This case therefore presents the question whether the Department's “responsibly connected” determination is an arbitrary and capricious application of the “actual, significant nexus” test when the officer has actual knowledge of her company's PACA violations and a salary and résumé in keeping with her title. I think not.
We have previously recognized that an officer's knowledge of her company's PACA violations may be decisive under the “actual, significant nexus” test. In Bell v. USDA, the possibility that knowledge of company wrongdoing might confer “responsibly connected” status on an otherwise nominal “officer” led us to remand the Department's decision “for further consideration.” 39 F.3d 1199, 1202 (D.C.Cir.1994). Bell was a produce salesman who performed no duties “that can be specifically attributed to his being vice-president.” Id. at 1200. He had heard, however, “that some of the company's checks had bounced.” Id. at 1200. We suggested that even where the employee was dubbed an “officer” only “for the administrative convenience of the company” and even where he “never participated in the formal decisionmaking structures of the corporation,” the Department could find him “responsibly connected” by virtue of his knowledge of the company's PACA violations. 39 F.3d at 1204. Although the Judicial Officer in Bell had made no finding about Bell's knowledge, we observed “Bell's awareness of some company wrongdoing may provide a distinction between this case and Quinn and Minotto.” Id . at 1204. We rejected the Department's litigation position that under our prior cases “ignorance of company wrongdoing is a sine qua non of a finding that an officer's or director's relation to the corporate licensee was nominal,” id., but we implied that the Department could reasonably interpret some kinds of knowledge as establishing responsible connection per se, and asked the Department on remand to “formulate some principle delineating the role of differing degrees of knowledge of general corporate difficulties, or of ‘transactions which gave rise to the underlying violations', or of the violations themselves, consistent with our cases.” Id. at 1204-05.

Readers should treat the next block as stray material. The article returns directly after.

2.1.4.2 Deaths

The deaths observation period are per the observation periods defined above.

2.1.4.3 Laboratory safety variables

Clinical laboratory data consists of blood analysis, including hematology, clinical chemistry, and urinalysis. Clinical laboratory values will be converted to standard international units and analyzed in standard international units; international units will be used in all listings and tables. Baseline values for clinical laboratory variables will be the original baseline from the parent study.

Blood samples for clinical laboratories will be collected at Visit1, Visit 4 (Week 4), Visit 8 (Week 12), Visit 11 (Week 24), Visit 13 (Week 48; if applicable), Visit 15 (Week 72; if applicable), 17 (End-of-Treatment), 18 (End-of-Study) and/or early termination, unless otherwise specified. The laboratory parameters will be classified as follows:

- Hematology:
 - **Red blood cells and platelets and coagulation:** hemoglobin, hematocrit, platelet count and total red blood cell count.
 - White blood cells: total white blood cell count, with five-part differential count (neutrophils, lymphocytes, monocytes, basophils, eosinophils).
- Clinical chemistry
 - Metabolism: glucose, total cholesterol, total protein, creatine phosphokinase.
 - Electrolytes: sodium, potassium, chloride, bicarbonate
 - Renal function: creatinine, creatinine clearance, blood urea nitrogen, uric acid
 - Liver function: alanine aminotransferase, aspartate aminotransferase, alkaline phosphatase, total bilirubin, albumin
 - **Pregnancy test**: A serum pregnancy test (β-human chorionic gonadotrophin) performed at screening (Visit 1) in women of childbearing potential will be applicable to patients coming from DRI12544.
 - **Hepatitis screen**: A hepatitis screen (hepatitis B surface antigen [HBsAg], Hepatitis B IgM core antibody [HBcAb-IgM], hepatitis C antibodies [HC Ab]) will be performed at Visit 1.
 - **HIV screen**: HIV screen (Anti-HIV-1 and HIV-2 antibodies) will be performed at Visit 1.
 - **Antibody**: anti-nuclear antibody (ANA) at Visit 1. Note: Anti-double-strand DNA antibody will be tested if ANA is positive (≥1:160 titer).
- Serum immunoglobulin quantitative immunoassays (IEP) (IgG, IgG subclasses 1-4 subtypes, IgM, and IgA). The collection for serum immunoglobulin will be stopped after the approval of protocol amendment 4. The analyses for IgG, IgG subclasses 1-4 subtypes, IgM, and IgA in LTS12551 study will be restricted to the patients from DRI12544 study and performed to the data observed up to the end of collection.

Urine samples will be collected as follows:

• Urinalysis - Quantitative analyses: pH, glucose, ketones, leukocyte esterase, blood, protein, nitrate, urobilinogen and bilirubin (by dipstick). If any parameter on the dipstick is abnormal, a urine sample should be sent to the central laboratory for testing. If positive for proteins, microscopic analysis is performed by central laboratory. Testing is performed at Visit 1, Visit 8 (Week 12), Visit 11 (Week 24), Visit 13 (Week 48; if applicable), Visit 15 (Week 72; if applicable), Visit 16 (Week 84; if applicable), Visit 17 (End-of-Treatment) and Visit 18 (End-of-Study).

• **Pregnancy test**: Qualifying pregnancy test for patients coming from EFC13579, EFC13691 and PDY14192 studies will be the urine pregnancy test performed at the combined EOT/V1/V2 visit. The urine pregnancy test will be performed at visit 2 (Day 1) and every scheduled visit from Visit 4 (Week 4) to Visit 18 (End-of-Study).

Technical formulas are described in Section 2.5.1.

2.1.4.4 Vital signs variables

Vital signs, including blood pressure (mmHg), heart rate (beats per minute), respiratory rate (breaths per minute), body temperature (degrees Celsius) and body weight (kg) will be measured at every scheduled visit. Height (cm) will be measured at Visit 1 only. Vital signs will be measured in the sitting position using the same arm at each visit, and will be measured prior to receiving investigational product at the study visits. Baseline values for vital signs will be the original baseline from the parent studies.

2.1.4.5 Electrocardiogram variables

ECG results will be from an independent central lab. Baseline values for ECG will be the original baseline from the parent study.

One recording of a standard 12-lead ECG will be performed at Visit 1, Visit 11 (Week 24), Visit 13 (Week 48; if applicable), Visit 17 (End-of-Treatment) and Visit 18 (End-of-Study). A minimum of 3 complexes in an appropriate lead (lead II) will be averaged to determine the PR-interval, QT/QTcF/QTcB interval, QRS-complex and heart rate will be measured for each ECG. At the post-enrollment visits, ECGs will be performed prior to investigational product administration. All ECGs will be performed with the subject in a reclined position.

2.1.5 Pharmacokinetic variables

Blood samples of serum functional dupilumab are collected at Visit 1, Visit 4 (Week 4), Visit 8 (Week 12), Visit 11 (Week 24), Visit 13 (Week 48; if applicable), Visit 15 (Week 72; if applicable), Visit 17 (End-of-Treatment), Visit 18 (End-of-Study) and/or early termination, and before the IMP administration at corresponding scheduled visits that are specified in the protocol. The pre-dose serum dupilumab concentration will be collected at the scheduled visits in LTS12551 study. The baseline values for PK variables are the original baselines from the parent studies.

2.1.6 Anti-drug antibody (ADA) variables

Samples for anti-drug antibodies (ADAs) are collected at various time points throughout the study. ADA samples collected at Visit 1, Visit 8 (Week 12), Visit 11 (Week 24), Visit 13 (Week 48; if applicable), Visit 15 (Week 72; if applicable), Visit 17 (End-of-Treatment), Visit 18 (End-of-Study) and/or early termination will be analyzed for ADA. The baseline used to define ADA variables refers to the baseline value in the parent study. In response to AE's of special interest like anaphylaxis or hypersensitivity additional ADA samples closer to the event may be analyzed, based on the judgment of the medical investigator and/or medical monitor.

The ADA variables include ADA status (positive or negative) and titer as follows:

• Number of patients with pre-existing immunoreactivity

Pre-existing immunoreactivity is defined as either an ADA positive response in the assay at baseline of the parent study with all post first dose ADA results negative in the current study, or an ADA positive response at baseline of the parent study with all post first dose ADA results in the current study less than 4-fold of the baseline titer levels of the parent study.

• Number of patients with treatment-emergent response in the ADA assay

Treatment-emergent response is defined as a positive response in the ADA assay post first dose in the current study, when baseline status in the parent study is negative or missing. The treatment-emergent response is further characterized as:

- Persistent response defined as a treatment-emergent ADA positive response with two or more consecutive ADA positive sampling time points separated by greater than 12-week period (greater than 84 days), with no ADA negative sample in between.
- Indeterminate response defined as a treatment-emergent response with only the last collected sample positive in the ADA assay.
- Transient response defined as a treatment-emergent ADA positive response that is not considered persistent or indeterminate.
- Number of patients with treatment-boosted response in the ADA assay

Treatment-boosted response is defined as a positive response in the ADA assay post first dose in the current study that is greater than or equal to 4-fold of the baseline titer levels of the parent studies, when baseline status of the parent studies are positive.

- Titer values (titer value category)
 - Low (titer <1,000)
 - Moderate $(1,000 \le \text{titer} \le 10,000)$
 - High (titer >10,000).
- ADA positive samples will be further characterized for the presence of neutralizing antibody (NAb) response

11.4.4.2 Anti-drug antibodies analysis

Although the Judicial Officer in this case did not set out the full taxonomy we requested in Bell, he did make an acceptable judgment about how to treat “knowledge ․ of the violations themselves.” Id. Remember, Taylor and Finberg were found to have actual-not just constructive-knowledge of the PACA violations. The Judicial Officer said that when Taylor and Finberg “failed to convince the board of directors to comply with the provisions of PACA,” their “only option to avoid a responsibly connected determination was to resign as officers of Fresh America.” Judicial Officer Decision at 14, 1 J.A. 20. In other words, direct knowledge of a PACA violation, in the mind of an “officer” whose compensation, “experience, training, and education” are commensurate with the title, constitutes “responsible connection” to the violating company.
The court is hard-pressed to call this an unreasonable interpretation of the statute, especially since we have stated an even harsher rule in dicta. Hart v. USDA, 112 F.3d 1228, 1231 (D .C.Cir.1997) (“In order to prove that one was only a nominal officer or director, one must establish that one lacked any ‘actual, significant nexus with the violating company’ and, therefore, neither ‘knew nor should have known of the company's misdeeds.’ “ (emphasis added) (quoting Minotto, 711 F.2d at 408-09)). The Judicial Officer's remedy is certainly “consistent with our cases.” Bell, 39 F.3d at 1204-05. In fact, it comes straight from Martino v. USDA:
“The fact that an individual has not exercised ‘real’ authority in the sanctioned company is not controlling: certainly the individual could have resigned as an officer and director․ It was his free choice not to do so. Having made that choice, the appellant[s] assumed the burdens imposed by the Act.”